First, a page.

Nonprivileged programs can optionally be modified to take advantage of 64-bit addressing features. OpenVMS Alpha and OpenVMS I64 64-bit virtual addressing does not affect nonprivileged programs that are not explicitly modified to exploit 64-bit support. Binary and source compatibility of existing 32-bit nonprivileged programs is guaranteed.

By using 64-bit addressing capabilities, application programs can map large amounts of data into memory to provide high levels of performance and make use of very large memory (VLM) systems. In addition, 64-bit addressing allows for more efficient use of system resources, allowing for larger user processes, as well as higher numbers of users and client/server processes for virtually unlimited scalability.

This chapter describes the layout and components of the OpenVMS Alpha and OpenVMS I64 64-bit virtual memory address space.

For more information about the OpenVMS Alpha and OpenVMS I64 programming tools and languages that support 64-bit addressing and recommendations for enhancing applications to support 64-bit addressing and VLM, refer to the subsequent chapters in this guide.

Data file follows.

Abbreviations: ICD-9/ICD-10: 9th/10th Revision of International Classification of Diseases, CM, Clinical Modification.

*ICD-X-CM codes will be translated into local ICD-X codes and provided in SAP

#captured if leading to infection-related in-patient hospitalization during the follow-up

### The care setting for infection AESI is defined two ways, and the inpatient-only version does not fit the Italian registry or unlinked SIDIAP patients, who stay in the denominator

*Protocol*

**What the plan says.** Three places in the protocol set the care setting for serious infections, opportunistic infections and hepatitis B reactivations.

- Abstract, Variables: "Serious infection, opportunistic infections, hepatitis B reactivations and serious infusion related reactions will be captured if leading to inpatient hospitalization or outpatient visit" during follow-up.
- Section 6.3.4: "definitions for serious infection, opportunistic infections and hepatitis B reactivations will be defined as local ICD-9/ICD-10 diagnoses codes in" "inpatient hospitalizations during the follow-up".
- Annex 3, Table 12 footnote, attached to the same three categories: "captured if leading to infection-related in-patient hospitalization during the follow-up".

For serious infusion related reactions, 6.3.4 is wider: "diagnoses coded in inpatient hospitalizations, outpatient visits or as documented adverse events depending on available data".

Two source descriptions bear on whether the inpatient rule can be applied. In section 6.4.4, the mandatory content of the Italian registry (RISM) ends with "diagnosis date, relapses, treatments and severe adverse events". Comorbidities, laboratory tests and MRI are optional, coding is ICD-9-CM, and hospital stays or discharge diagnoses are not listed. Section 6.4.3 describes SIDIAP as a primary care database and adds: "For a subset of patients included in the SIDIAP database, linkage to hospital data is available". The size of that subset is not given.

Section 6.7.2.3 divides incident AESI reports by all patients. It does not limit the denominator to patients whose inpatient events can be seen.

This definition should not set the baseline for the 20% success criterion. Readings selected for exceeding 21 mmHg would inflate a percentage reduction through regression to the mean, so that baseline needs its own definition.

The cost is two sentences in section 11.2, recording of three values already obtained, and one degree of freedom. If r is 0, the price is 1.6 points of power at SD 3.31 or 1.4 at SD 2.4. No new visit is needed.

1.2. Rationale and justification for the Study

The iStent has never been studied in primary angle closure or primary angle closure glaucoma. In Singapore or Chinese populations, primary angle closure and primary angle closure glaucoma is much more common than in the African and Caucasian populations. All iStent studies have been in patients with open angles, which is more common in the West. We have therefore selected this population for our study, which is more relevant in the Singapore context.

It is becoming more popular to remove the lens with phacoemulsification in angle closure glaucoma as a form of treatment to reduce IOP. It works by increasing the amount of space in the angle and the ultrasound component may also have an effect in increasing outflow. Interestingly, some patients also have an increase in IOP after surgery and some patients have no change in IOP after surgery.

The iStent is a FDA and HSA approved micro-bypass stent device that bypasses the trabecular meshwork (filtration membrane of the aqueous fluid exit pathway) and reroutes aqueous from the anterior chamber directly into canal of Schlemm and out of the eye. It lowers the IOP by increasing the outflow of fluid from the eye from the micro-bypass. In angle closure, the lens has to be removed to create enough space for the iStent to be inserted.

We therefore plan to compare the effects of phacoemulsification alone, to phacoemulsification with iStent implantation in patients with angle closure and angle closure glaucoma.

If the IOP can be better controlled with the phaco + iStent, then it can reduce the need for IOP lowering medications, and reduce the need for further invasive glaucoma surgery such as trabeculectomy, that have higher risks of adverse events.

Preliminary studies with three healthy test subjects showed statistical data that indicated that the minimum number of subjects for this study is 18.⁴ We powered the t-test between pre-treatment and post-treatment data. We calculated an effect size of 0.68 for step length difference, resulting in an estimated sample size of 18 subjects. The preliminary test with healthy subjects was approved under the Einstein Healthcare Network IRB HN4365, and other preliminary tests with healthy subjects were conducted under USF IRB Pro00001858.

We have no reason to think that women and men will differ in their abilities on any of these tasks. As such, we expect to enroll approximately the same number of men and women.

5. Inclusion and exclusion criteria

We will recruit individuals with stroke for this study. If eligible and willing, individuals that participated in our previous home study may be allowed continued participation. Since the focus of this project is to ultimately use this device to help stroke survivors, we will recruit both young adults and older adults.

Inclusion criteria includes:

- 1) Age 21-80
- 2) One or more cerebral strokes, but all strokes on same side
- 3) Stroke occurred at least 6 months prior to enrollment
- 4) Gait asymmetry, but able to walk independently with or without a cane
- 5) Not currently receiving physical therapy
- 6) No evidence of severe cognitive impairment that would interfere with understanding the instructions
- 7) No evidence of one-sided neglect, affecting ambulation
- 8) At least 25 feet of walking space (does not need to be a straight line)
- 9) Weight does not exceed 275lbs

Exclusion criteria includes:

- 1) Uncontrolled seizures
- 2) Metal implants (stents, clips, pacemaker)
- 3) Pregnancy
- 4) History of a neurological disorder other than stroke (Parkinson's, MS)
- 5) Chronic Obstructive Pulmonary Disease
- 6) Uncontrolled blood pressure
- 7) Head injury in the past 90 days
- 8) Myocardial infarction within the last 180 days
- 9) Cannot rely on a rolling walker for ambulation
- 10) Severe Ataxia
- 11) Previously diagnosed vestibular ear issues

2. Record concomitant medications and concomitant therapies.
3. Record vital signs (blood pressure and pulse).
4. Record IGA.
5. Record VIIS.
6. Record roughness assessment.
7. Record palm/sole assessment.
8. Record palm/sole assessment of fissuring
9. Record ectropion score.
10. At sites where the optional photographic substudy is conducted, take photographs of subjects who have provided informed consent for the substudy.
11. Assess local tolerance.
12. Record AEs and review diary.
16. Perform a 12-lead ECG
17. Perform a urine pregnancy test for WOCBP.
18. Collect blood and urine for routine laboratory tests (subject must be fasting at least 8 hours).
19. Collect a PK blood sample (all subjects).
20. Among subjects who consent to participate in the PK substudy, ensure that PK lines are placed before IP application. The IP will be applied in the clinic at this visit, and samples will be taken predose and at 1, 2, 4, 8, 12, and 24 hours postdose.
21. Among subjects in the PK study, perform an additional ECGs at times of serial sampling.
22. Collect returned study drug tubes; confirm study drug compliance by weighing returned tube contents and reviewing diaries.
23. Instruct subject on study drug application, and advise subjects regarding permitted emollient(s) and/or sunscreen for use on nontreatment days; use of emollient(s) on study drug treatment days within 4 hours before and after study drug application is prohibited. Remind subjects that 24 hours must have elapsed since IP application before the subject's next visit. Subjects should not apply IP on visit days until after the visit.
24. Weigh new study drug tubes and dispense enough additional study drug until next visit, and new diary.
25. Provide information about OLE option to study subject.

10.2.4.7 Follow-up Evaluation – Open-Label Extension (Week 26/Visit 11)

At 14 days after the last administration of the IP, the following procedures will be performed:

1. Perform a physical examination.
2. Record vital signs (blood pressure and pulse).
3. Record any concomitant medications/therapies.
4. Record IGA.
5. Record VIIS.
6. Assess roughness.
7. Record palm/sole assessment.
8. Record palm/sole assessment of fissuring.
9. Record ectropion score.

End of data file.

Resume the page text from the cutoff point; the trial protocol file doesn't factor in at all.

10.2 Traditional OpenVMS 32-Bit Virtual Address Space Layout

In early versions of the OpenVMS Alpha operating system, the virtual address space layout was largely based upon the 32-bit virtual address space defined by the VAX architecture. Figure 10-1 illustrates the OpenVMS Alpha implementation of the OpenVMS VAX layout.

Figure 10-1 32-Bit Virtual Address Space Layout

The lower half of the OpenVMS VAX virtual address space (addresses between 0 and 7FFFFFFF16) is called process-private space. This space is further divided into two equal pieces called P0 space and P1 space. Each space is 1 GB long. The P0 space range is from 0 to 3FFFFFFF16. P0 space starts at location 0 and expands toward increasing addresses. The P1 space range is from 4000000016 to 7FFFFFFF16. P1 space starts at location 7FFFFFFF16 and expands toward decreasing addresses.